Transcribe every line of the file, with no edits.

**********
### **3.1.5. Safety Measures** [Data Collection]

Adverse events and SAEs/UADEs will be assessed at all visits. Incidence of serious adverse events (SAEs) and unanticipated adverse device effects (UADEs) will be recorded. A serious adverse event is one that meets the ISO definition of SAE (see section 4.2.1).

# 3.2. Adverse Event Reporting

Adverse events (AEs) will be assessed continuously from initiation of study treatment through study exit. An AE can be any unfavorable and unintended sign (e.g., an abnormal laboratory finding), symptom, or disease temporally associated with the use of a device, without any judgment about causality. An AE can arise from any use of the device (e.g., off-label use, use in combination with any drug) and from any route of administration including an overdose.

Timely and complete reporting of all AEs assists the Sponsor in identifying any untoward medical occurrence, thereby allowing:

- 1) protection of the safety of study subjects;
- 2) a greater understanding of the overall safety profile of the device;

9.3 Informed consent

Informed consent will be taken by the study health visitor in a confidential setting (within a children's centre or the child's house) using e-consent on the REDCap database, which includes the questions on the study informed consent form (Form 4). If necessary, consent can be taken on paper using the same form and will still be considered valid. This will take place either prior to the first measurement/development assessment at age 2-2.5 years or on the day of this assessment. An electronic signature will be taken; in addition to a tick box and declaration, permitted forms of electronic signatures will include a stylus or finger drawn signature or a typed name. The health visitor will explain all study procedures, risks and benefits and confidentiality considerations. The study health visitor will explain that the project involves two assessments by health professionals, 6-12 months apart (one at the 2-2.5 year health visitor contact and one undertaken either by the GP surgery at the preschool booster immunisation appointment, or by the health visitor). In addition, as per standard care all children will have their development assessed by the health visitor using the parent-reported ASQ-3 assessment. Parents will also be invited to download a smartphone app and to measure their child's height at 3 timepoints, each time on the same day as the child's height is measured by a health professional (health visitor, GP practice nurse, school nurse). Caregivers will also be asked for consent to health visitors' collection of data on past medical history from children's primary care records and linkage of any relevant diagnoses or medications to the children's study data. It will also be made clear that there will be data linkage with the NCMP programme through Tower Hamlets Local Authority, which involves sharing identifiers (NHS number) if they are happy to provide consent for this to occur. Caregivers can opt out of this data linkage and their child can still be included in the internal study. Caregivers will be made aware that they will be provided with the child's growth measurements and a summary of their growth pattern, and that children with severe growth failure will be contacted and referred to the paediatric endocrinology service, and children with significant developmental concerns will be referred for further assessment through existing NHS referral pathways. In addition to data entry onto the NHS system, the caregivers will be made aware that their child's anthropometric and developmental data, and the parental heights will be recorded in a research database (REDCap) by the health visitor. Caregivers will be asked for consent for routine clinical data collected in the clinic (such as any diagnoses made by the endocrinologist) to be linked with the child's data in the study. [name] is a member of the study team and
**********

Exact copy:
### **3.1.5. Safety Measures** [Data Collection]

Adverse events and SAEs/UADEs will be assessed at all visits. Incidence of serious adverse events (SAEs) and unanticipated adverse device effects (UADEs) will be recorded. A serious adverse event is one that meets the ISO definition of SAE (see section 4.2.1).

# 3.2. Adverse Event Reporting

Adverse events (AEs) will be assessed continuously from initiation of study treatment through study exit. An AE can be any unfavorable and unintended sign (e.g., an abnormal laboratory finding), symptom, or disease temporally associated with the use of a device, without any judgment about causality. An AE can arise from any use of the device (e.g., off-label use, use in combination with any drug) and from any route of administration including an overdose.

Timely and complete reporting of all AEs assists the Sponsor in identifying any untoward medical occurrence, thereby allowing:

- 1) protection of the safety of study subjects;
- 2) a greater understanding of the overall safety profile of the device;

9.3 Informed consent

Informed consent will be taken by the study health visitor in a confidential setting (within a children's centre or the child's house) using e-consent on the REDCap database, which includes the questions on the study informed consent form (Form 4). If necessary, consent can be taken on paper using the same form and will still be considered valid. This will take place either prior to the first measurement/development assessment at age 2-2.5 years or on the day of this assessment. An electronic signature will be taken; in addition to a tick box and declaration, permitted forms of electronic signatures will include a stylus or finger drawn signature or a typed name. The health visitor will explain all study procedures, risks and benefits and confidentiality considerations. The study health visitor will explain that the project involves two assessments by health professionals, 6-12 months apart (one at the 2-2.5 year health visitor contact and one undertaken either by the GP surgery at the preschool booster immunisation appointment, or by the health visitor). In addition, as per standard care all children will have their development assessed by the health visitor using the parent-reported ASQ-3 assessment. Parents will also be invited to download a smartphone app and to measure their child's height at 3 timepoints, each time on the same day as the child's height is measured by a health professional (health visitor, GP practice nurse, school nurse). Caregivers will also be asked for consent to health visitors' collection of data on past medical history from children's primary care records and linkage of any relevant diagnoses or medications to the children's study data. It will also be made clear that there will be data linkage with the NCMP programme through Tower Hamlets Local Authority, which involves sharing identifiers (NHS number) if they are happy to provide consent for this to occur. Caregivers can opt out of this data linkage and their child can still be included in the internal study. Caregivers will be made aware that they will be provided with the child's growth measurements and a summary of their growth pattern, and that children with severe growth failure will be contacted and referred to the paediatric endocrinology service, and children with significant developmental concerns will be referred for further assessment through existing NHS referral pathways. In addition to data entry onto the NHS system, the caregivers will be made aware that their child's anthropometric and developmental data, and the parental heights will be recorded in a research database (REDCap) by the health visitor. Caregivers will be asked for consent for routine clinical data collected in the clinic (such as any diagnoses made by the endocrinologist) to be linked with the child's data in the study. [name] is a member of the study team and